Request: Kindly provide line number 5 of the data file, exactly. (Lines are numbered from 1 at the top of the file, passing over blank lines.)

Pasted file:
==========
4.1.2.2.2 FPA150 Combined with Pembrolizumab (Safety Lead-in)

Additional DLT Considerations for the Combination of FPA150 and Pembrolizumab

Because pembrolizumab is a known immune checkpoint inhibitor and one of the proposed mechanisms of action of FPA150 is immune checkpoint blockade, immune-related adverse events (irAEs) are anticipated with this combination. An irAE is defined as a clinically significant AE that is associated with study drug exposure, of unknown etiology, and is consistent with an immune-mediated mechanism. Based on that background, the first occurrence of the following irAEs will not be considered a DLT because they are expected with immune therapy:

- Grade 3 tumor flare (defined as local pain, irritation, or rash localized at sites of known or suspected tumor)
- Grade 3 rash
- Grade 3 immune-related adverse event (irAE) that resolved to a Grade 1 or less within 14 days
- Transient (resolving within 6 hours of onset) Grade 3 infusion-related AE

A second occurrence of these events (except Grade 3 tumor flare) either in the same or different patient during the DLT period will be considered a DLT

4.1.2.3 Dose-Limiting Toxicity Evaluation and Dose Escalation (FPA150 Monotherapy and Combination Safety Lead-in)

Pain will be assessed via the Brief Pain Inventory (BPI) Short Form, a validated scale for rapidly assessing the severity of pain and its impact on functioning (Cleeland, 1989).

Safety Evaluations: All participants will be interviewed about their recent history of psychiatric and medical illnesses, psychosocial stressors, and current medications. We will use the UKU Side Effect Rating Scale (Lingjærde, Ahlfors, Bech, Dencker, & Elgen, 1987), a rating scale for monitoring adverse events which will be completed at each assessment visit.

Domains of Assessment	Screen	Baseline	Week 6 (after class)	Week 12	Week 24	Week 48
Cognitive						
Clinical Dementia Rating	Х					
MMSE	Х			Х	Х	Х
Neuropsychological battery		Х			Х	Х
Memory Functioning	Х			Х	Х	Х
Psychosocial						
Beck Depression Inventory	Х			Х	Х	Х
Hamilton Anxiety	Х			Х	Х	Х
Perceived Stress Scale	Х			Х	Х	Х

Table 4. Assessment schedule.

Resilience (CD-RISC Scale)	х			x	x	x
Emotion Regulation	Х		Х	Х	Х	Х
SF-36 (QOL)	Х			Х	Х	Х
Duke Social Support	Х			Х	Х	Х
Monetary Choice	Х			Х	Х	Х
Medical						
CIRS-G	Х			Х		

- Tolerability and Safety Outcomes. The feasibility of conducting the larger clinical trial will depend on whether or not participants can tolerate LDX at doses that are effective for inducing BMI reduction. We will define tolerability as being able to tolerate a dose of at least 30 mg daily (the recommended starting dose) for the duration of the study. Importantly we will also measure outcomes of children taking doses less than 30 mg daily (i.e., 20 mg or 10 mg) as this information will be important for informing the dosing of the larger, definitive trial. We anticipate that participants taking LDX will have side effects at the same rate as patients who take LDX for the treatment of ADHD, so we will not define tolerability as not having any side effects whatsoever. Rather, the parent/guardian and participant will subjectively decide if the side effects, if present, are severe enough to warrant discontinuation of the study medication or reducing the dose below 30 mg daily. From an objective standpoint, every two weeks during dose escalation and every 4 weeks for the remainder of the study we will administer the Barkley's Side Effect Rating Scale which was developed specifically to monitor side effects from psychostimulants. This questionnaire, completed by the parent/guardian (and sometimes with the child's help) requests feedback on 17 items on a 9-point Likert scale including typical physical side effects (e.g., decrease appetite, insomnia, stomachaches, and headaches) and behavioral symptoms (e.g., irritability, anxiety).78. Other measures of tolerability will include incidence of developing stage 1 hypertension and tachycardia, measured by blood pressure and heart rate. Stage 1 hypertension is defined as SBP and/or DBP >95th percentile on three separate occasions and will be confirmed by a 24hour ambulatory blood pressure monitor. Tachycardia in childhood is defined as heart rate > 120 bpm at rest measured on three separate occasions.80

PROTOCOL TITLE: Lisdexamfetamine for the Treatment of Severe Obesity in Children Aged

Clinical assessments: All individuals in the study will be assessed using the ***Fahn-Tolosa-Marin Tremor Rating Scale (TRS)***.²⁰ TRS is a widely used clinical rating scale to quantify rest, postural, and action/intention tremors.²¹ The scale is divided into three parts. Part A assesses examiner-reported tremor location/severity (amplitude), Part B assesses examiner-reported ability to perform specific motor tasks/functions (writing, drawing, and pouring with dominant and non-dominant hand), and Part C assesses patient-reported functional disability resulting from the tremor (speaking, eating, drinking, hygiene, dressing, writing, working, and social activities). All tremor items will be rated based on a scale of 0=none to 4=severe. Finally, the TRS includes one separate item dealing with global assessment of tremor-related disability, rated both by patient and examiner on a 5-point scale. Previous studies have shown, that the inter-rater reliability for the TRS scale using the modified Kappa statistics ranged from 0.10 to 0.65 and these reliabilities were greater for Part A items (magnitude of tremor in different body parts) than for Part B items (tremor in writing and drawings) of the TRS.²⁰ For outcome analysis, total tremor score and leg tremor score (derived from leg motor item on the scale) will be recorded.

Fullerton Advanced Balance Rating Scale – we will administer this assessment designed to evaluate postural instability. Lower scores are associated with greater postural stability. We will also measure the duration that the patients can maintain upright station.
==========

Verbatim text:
- Grade 3 rash